If you find yourself ruminating on negative thoughts or fears about the future, this might be a good one for you. Try to notice your thoughts during a period of stillness at the start of your day. Write down each of your negative thoughts in your gratitude journal. For each unhelpful thought, choose to record three more helpful thoughts as alternatives.
For example: Unhelpful thought - “I am worried I may lose my job.”
Replace with three helpful thoughts of gratitude: “I still have my job today.” “I have many other skills I can utilize if I lose my job.” “I have a safe home and food to eat today.”
This one is great to do with an intimate partner. Sit across from your partner and offer eye contact if you are able. This one may be difficult at first as intimacy and accepting positive feedback can often be triggering to those with history of trauma. If the exercise is too intense, you could try sitting back to back or using another option from the list instead. If you choose this option, one partner will start by sharing their appreciation for the other: “I really appreciate how you helped with the dishes tonight.” The other partner responds with “I hear that you really appreciate how I helped with the dishes tonight, thank you for sharing.” Then it’s that person’s turn to share an appreciation in the same manner. Set a timer and go back and forth for five minutes offering and receiving appreciations for one another. Take time to reflect in your gratitude journal after about how you felt during the activity.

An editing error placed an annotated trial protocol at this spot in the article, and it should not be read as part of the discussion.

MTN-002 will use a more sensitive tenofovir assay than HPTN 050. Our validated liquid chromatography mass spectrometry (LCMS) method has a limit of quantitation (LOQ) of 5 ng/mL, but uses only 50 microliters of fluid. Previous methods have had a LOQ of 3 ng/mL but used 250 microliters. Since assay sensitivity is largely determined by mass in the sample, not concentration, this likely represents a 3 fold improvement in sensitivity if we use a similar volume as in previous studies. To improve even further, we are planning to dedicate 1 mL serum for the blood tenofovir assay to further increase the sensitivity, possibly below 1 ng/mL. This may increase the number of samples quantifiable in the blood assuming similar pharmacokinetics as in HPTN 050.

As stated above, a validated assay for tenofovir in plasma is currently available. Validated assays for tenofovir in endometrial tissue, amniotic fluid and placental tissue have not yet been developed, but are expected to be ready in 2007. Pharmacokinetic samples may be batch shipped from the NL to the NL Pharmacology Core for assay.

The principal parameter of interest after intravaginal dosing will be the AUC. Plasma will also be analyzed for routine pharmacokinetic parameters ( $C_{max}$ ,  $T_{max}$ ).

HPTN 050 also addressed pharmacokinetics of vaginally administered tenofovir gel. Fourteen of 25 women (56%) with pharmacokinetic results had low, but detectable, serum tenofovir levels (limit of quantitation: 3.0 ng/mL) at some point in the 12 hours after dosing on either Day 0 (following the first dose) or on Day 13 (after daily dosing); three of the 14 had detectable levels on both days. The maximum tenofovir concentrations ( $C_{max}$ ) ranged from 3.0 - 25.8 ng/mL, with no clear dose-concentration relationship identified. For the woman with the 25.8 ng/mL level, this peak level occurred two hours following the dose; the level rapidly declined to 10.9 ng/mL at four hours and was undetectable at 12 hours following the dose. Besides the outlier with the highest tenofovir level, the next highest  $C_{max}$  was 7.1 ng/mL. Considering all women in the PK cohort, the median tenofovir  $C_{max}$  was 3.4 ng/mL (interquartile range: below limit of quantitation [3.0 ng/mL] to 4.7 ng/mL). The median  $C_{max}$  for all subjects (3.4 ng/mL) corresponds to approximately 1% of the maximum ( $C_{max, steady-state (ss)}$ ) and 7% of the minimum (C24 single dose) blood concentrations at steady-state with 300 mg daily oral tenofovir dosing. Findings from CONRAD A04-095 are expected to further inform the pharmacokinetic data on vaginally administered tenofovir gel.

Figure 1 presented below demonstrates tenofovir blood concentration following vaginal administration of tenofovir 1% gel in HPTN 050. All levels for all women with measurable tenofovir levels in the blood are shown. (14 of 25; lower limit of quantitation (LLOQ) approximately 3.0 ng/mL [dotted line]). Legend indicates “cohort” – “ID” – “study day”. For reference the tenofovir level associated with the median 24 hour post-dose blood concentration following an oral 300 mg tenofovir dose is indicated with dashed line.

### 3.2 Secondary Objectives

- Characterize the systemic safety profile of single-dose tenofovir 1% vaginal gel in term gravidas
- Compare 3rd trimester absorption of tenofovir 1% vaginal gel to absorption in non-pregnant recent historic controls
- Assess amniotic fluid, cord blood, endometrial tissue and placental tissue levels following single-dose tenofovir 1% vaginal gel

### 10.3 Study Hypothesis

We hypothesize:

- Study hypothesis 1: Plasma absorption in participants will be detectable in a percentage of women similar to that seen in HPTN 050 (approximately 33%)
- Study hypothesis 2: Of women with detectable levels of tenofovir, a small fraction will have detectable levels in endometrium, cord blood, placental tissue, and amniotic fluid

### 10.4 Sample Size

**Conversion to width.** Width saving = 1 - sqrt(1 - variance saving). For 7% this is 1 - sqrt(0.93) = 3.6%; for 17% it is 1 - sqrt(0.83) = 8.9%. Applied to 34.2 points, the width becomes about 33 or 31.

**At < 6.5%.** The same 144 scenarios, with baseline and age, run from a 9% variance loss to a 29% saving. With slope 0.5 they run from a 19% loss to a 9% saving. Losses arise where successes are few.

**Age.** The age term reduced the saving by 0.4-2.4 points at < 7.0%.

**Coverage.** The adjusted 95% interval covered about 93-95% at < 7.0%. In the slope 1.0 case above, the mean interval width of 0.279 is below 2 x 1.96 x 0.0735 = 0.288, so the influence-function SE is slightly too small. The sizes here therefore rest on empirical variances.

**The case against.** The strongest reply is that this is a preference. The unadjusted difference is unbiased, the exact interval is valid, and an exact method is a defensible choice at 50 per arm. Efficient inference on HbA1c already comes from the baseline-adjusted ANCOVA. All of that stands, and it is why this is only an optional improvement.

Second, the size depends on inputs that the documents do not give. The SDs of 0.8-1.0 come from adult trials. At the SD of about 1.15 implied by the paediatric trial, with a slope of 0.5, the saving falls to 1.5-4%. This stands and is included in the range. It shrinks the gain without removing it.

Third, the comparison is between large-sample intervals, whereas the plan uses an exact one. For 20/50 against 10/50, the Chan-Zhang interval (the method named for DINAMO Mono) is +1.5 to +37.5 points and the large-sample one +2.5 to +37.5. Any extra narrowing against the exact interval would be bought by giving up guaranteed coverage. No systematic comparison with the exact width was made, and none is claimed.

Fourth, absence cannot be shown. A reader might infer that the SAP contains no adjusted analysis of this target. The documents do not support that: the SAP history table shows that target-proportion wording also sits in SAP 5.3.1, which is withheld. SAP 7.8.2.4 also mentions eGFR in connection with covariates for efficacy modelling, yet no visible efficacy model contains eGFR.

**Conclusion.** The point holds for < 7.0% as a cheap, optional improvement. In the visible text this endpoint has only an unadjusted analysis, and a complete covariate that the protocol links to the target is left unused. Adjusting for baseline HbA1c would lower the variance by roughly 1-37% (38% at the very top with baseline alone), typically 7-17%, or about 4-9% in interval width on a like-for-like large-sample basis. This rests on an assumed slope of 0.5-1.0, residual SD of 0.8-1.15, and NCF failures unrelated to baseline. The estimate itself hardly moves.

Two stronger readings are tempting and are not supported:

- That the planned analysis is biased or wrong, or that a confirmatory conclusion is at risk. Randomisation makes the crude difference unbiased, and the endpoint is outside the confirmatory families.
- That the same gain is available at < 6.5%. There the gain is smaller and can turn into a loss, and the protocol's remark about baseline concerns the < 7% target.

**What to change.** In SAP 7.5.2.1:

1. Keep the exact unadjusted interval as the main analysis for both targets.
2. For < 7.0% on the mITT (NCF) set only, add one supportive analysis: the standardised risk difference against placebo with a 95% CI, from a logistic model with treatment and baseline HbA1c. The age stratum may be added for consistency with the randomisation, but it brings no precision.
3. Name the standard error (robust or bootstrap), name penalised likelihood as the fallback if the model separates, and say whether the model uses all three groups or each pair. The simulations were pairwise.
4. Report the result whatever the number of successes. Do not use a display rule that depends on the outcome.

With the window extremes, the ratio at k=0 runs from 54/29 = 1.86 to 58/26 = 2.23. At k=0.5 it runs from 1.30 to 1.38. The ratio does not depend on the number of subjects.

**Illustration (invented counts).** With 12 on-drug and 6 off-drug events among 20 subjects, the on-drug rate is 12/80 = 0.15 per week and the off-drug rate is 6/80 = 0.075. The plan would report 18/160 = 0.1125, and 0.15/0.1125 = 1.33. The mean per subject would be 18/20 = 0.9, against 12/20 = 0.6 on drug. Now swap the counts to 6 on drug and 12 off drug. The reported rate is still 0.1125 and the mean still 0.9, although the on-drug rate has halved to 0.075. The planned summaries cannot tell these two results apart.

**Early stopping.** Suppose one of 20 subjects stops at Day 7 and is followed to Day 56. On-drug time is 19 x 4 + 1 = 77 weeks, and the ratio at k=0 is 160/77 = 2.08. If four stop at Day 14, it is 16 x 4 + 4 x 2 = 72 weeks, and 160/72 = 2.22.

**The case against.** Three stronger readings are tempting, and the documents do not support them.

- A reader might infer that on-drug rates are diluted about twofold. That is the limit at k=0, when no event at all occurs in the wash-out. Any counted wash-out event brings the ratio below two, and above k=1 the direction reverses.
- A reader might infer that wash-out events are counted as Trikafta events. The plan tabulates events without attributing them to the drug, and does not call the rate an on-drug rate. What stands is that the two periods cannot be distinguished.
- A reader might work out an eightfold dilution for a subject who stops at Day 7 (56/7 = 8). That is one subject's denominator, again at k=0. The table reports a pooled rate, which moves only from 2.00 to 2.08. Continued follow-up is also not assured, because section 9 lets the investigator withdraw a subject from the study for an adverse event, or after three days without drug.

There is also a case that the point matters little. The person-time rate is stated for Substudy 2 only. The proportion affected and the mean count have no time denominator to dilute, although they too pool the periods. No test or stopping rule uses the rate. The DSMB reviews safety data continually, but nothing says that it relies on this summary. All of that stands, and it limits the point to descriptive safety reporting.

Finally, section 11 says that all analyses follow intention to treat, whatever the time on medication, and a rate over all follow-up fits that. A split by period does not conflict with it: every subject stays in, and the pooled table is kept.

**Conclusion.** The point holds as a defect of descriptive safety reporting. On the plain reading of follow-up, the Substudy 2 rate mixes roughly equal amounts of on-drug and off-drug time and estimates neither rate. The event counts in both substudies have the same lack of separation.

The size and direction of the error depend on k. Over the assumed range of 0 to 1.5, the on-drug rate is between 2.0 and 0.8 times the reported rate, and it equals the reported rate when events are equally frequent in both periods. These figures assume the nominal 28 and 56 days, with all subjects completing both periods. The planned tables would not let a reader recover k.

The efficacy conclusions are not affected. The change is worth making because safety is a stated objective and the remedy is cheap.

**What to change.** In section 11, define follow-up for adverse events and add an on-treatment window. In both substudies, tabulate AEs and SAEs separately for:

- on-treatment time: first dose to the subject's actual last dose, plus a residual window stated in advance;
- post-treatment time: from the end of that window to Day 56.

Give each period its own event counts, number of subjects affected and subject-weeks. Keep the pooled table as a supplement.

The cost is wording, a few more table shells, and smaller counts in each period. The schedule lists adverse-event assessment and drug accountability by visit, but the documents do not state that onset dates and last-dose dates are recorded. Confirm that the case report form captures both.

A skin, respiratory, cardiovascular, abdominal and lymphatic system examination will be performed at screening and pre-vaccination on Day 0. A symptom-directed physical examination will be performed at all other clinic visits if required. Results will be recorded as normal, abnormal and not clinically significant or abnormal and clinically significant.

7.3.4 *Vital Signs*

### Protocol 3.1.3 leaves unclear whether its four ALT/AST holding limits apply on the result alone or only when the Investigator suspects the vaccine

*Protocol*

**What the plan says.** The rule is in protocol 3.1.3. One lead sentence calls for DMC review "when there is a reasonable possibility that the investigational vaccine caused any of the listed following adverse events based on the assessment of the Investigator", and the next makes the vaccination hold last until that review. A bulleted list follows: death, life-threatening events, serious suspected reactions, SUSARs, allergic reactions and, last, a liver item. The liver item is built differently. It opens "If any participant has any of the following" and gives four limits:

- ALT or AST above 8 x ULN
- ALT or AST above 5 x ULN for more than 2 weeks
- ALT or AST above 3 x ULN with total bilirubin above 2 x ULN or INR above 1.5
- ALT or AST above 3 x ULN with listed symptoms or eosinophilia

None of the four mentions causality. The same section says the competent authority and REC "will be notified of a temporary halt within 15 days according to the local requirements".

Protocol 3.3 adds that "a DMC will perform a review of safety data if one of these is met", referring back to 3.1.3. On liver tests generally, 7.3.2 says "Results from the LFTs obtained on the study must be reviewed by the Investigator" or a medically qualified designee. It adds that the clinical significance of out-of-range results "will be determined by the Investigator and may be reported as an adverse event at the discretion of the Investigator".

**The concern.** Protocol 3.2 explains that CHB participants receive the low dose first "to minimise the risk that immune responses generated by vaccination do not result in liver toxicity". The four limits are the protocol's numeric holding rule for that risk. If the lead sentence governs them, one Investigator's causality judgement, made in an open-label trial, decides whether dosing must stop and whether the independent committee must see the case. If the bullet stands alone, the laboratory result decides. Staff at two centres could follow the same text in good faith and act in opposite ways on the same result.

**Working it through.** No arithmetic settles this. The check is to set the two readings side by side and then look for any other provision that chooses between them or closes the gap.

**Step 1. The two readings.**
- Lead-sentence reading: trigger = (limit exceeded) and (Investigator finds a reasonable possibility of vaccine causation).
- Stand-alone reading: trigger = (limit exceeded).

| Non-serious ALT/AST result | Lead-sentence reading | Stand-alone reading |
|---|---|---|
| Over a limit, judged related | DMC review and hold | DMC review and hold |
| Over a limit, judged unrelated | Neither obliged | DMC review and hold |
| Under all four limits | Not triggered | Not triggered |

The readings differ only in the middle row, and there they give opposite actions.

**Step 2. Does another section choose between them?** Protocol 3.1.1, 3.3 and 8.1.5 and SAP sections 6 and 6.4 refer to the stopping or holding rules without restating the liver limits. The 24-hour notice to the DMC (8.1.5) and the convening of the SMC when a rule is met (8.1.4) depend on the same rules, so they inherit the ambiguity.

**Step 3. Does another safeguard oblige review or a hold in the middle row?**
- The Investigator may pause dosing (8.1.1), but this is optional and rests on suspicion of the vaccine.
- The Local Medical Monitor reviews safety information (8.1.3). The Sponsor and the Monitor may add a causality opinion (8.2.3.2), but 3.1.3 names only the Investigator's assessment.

If you are new to meditation, this option may be challenging at first as it requires stillness and a connection to the body. It might be helpful to start with another option before moving towards meditation. If you do select this option, sit quietly for 10 minutes in a comfortable position. Focus your meditation on gratitude for all that may occur in this still state. Cultivate gratitude for every in breath and out breath, for every distraction or sound. Offer gratitude for every aimless thought and anything else you observe. The ability to sit and notice without judgment is a gift in itself. You could also choose a gratitude body scan if you are familiar with this practice. As you move your attention through the body, offer gratitude for every part and acknowledges how that body part serves you.
If you are having a difficult time cultivating gratitude, this may be a great place to start. Throughout the day, jot down things you hear others say that reflect gratitude or actions from others that make you think of gratitude. You may hear someone mention they are grateful for a new job or for getting to spend time with their child. You may see someone thank another person for their hard work. Jot it down. Review your list of gratitudes at the end of the each day. Take moment to reflect on how you feel in your body when you are reviewing them. Reflect on what you noticed about other people's facial expressions or body movements when they shared their gratitude out loud. Becoming aware of gratitude and noticing others gratitude can help you cultivate your own practice.